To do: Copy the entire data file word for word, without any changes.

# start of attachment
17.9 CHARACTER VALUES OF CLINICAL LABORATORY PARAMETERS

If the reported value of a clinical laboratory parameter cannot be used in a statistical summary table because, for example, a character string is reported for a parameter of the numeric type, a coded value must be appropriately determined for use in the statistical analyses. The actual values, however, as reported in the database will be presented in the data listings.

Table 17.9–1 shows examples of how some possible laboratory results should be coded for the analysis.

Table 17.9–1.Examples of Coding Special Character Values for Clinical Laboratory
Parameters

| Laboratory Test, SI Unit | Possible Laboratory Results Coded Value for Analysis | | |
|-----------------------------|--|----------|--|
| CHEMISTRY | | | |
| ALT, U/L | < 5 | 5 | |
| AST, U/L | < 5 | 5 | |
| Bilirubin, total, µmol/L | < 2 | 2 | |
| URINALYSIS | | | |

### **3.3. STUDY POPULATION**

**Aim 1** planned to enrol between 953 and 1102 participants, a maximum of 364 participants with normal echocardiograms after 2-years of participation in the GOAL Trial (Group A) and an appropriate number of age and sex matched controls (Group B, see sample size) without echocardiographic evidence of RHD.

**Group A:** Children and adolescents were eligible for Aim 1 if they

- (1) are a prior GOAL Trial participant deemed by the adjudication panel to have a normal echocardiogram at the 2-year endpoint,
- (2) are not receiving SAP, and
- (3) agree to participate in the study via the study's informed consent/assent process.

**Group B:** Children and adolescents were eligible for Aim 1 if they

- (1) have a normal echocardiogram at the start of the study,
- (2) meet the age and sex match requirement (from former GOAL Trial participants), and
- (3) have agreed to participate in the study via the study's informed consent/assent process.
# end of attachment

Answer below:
17.9 CHARACTER VALUES OF CLINICAL LABORATORY PARAMETERS

If the reported value of a clinical laboratory parameter cannot be used in a statistical summary table because, for example, a character string is reported for a parameter of the numeric type, a coded value must be appropriately determined for use in the statistical analyses. The actual values, however, as reported in the database will be presented in the data listings.

Table 17.9–1 shows examples of how some possible laboratory results should be coded for the analysis.

Table 17.9–1.Examples of Coding Special Character Values for Clinical Laboratory
Parameters

| Laboratory Test, SI Unit | Possible Laboratory Results Coded Value for Analysis | | |
|-----------------------------|--|----------|--|
| CHEMISTRY | | | |
| ALT, U/L | < 5 | 5 | |
| AST, U/L | < 5 | 5 | |
| Bilirubin, total, µmol/L | < 2 | 2 | |
| URINALYSIS | | | |

### **3.3. STUDY POPULATION**

**Aim 1** planned to enrol between 953 and 1102 participants, a maximum of 364 participants with normal echocardiograms after 2-years of participation in the GOAL Trial (Group A) and an appropriate number of age and sex matched controls (Group B, see sample size) without echocardiographic evidence of RHD.

**Group A:** Children and adolescents were eligible for Aim 1 if they

- (1) are a prior GOAL Trial participant deemed by the adjudication panel to have a normal echocardiogram at the 2-year endpoint,
- (2) are not receiving SAP, and
- (3) agree to participate in the study via the study's informed consent/assent process.

**Group B:** Children and adolescents were eligible for Aim 1 if they

- (1) have a normal echocardiogram at the start of the study,
- (2) meet the age and sex match requirement (from former GOAL Trial participants), and
- (3) have agreed to participate in the study via the study's informed consent/assent process.